Charity work just isn't enough these days. In recent news, Kate Winslet saved Richard Branson's momma from a fire; Ryan Gosling kept peace on a New York City street, and Brad Pitt (saved an extra from a human stampede. These are just the latest movie-stars-turned-super-heroes, joining the likes of Werner Herzog (saving Joaquin Phoenix from a car wreck), Harrison Ford (saving a hiker via helicopter) and Tom Cruise (delivering a hit-and-run victim to the hospital, saving two boys from a movie premiere crowd, and rescuing stranded rafters in Capri).
What's going on here? Are these events and their timing too perfect to be true (Gosling's Drive hits theaters September 16), or are we becoming too cynical? You can watch Herzog's video recounting of what happened with Phoenix and Gosling's peacekeeping efforts and vote in our poll below:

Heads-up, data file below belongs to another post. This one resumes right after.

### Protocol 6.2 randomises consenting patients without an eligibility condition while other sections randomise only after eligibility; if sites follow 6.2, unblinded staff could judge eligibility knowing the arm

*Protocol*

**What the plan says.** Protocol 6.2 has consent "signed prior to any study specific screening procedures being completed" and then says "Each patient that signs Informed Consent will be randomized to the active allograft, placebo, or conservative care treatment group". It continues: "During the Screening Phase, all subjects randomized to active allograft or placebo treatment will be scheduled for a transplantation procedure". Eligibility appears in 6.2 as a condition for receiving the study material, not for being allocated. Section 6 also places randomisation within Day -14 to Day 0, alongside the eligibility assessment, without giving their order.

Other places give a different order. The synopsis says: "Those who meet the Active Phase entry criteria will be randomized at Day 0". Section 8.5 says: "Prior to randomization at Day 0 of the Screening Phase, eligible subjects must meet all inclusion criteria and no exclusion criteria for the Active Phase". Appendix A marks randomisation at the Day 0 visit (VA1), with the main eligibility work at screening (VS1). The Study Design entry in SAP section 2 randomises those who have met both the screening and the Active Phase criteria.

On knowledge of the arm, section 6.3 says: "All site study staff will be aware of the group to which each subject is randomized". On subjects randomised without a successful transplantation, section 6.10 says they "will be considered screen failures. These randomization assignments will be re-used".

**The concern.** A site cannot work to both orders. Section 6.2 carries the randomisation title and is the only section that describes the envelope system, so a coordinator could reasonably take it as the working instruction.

Of course, some cynics scream conspiracy, believing that these publicity stunts are designed to boost each stars' profile, heading into awards campaigning. Moviefone says: "We're so cynical that, when we hear of a story like these, our first instinct is to wonder if it's some kind of a publicity stunt. But what if these heroic acts are not only genuine, but tied somehow to what makes these people good actors?"
If not publicity stunts, lets not call them coincidences, either. It's an actor's job to be more empathetic than the average human being, to behave on instinct rather than social conditioning, to break walls down, not build them up, to allow fear to be a motivator, not an inhibitor. Where you'll stand on this matter is tied to whether you believe human beings are innately good or evil. Some heroes are real, people...
Vote in our poll below: